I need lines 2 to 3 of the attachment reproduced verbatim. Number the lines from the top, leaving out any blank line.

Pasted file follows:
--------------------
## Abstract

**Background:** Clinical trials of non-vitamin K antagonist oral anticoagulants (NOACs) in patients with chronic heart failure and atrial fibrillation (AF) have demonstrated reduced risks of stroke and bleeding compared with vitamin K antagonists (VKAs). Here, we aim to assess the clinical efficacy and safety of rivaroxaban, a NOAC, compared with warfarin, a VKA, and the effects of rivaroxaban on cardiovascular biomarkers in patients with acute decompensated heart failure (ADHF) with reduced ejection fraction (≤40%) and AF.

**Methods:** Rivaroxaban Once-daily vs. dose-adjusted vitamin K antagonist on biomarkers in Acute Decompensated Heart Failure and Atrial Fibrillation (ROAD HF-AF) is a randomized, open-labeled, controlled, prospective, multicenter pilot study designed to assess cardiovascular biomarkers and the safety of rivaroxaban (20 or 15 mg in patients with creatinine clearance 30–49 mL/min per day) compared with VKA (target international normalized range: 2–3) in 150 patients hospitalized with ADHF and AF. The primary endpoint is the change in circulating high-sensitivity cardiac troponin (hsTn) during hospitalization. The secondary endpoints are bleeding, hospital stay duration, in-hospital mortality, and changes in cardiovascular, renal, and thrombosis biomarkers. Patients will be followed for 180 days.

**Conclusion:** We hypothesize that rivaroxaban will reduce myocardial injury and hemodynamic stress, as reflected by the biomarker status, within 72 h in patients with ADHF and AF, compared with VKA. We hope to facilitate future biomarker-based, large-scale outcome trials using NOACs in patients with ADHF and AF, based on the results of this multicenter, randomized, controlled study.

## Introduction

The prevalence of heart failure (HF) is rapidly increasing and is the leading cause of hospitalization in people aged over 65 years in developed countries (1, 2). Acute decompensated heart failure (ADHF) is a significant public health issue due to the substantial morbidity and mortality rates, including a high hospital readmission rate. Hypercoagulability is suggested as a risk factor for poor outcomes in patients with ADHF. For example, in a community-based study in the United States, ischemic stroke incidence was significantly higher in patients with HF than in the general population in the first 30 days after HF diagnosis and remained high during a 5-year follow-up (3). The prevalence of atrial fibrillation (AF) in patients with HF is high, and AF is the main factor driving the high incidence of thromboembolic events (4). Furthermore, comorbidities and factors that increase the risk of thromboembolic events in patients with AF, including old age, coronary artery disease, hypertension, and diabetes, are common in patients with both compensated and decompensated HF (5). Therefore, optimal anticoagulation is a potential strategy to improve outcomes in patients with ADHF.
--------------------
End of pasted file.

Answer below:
**Background:** Clinical trials of non-vitamin K antagonist oral anticoagulants (NOACs) in patients with chronic heart failure and atrial fibrillation (AF) have demonstrated reduced risks of stroke and bleeding compared with vitamin K antagonists (VKAs). Here, we aim to assess the clinical efficacy and safety of rivaroxaban, a NOAC, compared with warfarin, a VKA, and the effects of rivaroxaban on cardiovascular biomarkers in patients with acute decompensated heart failure (ADHF) with reduced ejection fraction (≤40%) and AF.

**Methods:** Rivaroxaban Once-daily vs. dose-adjusted vitamin K antagonist on biomarkers in Acute Decompensated Heart Failure and Atrial Fibrillation (ROAD HF-AF) is a randomized, open-labeled, controlled, prospective, multicenter pilot study designed to assess cardiovascular biomarkers and the safety of rivaroxaban (20 or 15 mg in patients with creatinine clearance 30–49 mL/min per day) compared with VKA (target international normalized range: 2–3) in 150 patients hospitalized with ADHF and AF. The primary endpoint is the change in circulating high-sensitivity cardiac troponin (hsTn) during hospitalization. The secondary endpoints are bleeding, hospital stay duration, in-hospital mortality, and changes in cardiovascular, renal, and thrombosis biomarkers. Patients will be followed for 180 days.